A star rating of 3 out of 5.

In 2020, Netflix released the first Enola Holmes film into a world bouncing between lockdowns. It was a fun introduction to Sherlock’s teenage sister, adapted from the books by Nancy Springer, and we were all in dire need of its charming, fourth-wall-breaking wonderment.


This surely accounts for its huge success on the streaming service, with around 76 million households watching the film in its first four weeks alone. The sequel, happily, at least gets the honour of a cinema run before hitting streaming; and none of that charm or wonder has been misplaced over the past two years. Indeed, with Enola Holmes 2, returning screenwriter Jack Thorne and director Harry Bradbeer have improved upon their original with a sharper, more cohesive film.

We rejoin Millie Bobby Brown’s determined Enola as she sets up her own detective agency in 1880s London. Unfortunately most potential clients are put off by both her young age and her gender, let alone the fact they’d rather be talking to her more famous brother. It seems that Enola’s career might be over before it begins... until she receives a visit from a child named Bess (an endearing Serrana Su-Ling Bliss). Her older sister Sarah (Hannah Dodd) has gone missing after being accused of thievery at her workplace, a local match factory.

Taking the case, Enola infiltrates the factory and discovers pages have been mysteriously torn from the company’s logs – presumably by Sarah. It’s not long before her suspicious Holmesian nose has sniffed out a huge conspiracy. However, once the local police become involved – led by David Thewlis’s extraordinarily threatening Inspector Grail – even our capable heroine finds she needs a little help from Sherlock (Henry Cavill, on superb, floppy-haired form) and her elusive Suffragette mother Eudoria (Helena Bonham Carter).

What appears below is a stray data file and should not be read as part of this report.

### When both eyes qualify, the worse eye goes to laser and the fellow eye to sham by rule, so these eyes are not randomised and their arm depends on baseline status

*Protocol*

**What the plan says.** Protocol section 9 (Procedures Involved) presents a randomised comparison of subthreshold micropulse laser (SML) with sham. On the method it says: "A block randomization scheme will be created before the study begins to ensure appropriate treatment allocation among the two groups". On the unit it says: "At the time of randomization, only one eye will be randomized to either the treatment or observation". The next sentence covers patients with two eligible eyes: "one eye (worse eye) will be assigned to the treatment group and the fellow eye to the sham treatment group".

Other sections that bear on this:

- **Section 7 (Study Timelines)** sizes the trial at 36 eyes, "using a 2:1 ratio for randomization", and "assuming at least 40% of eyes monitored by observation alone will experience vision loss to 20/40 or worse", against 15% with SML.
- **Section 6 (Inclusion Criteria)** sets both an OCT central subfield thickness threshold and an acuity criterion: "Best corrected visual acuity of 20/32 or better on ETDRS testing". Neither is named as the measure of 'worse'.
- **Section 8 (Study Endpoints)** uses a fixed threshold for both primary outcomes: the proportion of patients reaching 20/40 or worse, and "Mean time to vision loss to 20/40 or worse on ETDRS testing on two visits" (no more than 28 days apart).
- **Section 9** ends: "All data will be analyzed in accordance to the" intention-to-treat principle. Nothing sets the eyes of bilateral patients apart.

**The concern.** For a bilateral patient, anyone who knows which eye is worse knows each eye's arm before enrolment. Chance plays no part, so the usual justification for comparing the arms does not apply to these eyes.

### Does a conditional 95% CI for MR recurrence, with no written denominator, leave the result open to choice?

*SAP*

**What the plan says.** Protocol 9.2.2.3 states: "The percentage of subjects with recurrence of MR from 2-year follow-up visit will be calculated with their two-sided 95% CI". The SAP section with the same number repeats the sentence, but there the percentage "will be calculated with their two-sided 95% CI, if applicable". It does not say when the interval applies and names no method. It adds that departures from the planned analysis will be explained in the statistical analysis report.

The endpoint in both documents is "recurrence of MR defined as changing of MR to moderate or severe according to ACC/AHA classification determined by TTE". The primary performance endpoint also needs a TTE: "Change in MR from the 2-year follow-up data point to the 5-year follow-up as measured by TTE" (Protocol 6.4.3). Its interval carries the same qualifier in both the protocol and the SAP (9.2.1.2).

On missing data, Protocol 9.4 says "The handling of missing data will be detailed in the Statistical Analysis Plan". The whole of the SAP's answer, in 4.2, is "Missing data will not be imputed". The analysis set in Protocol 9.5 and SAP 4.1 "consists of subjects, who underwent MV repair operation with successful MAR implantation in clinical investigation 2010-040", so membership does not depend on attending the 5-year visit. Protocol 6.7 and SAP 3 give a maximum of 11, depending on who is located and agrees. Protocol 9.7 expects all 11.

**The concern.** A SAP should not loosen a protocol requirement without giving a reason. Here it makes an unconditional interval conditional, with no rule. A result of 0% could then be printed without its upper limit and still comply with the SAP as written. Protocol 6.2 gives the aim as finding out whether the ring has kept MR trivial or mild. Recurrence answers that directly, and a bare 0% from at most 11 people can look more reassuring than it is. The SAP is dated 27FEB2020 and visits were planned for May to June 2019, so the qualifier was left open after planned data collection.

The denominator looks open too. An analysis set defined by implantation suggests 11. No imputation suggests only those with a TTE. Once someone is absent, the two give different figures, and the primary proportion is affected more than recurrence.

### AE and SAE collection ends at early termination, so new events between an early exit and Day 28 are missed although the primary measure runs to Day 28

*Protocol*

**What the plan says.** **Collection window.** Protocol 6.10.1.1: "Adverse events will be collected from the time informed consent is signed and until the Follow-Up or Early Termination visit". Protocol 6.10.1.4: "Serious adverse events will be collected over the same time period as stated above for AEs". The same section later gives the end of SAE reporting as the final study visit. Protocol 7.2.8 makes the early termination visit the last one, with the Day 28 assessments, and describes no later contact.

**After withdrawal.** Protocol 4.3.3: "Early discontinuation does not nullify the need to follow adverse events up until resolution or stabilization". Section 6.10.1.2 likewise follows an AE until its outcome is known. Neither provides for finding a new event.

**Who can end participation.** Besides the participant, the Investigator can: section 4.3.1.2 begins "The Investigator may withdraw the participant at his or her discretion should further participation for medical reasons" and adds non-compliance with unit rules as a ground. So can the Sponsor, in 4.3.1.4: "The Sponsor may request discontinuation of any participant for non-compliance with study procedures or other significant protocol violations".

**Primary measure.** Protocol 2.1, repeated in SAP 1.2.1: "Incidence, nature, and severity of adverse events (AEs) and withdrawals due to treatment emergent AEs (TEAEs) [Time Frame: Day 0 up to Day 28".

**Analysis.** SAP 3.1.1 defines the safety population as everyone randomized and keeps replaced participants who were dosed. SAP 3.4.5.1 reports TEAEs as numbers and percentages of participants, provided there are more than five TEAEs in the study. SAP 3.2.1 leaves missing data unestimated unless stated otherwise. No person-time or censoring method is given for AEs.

Less successful are scenes with Enola’s potential love interest from her first adventure, Lord Tewkesbury (Louis Partridge), which repeatedly screech the film to a halt. He’s such wet blanket it’s hard to imagine anyone as sparky and filled with life as Enola giving him a second glance.

More like this

What’s heartwarming about this sequel is that the filmmakers have responded to audiences’ love of Cavill and, of course, Sherlock himself by giving the character more screen time, but not at the expense of Brown’s infinitely watchable Enola. The script beautifully juggles both Holmes siblings to ensure we get our fill of both, with Sherlock often baffled by the skills of his little sister and Enola giving good eye-roll as she realises Sherlock is a bit of a mess.

“Don’t turn into me,” he tells Enola at one point, and thankfully she doesn’t, remaining her own singular force of nature. The increase in Sherlock’s presence does suggest that perhaps one day he’ll receive a solo outing of his own, although Cavill’s recent announcement that he’s returning to make Superman films may slow this down.

A portion of the film’s plot, concerning an outbreak of typhus, is based on a true story that some viewers may recognise. Others may wonder why related twists are signposted so awkwardly early. There’s also the unavoidable fact that anyone familiar with Sir Arthur Conan Doyle’s canon and its many adaptations – most recognisably the BBC’s Sherlock – might guess at a few more plot twists long before they rear their heads.

Whether you figure out the finale or not, there are still enough well-directed carriage chases, stirring fight scenes and dynamic sleuthing to keep the blood pumping. And Millie Bobby Brown is, as always, an absolute pleasure to watch.

Enola Holmes will be available to stream on Netflix from 4th November 2022. Sign up for Netflix from £6.99 a month. Netflix is also available on Sky Glass and Virgin Media Stream.

Looking for something else to watch? Check out our TV Guide or visit our Film hub for all the latest news.


The latest issue of Radio Times is on sale now – subscribe now to get each issue delivered to your door. For more from the biggest stars in TV, listen to the Radio Times View From My Sofa podcast.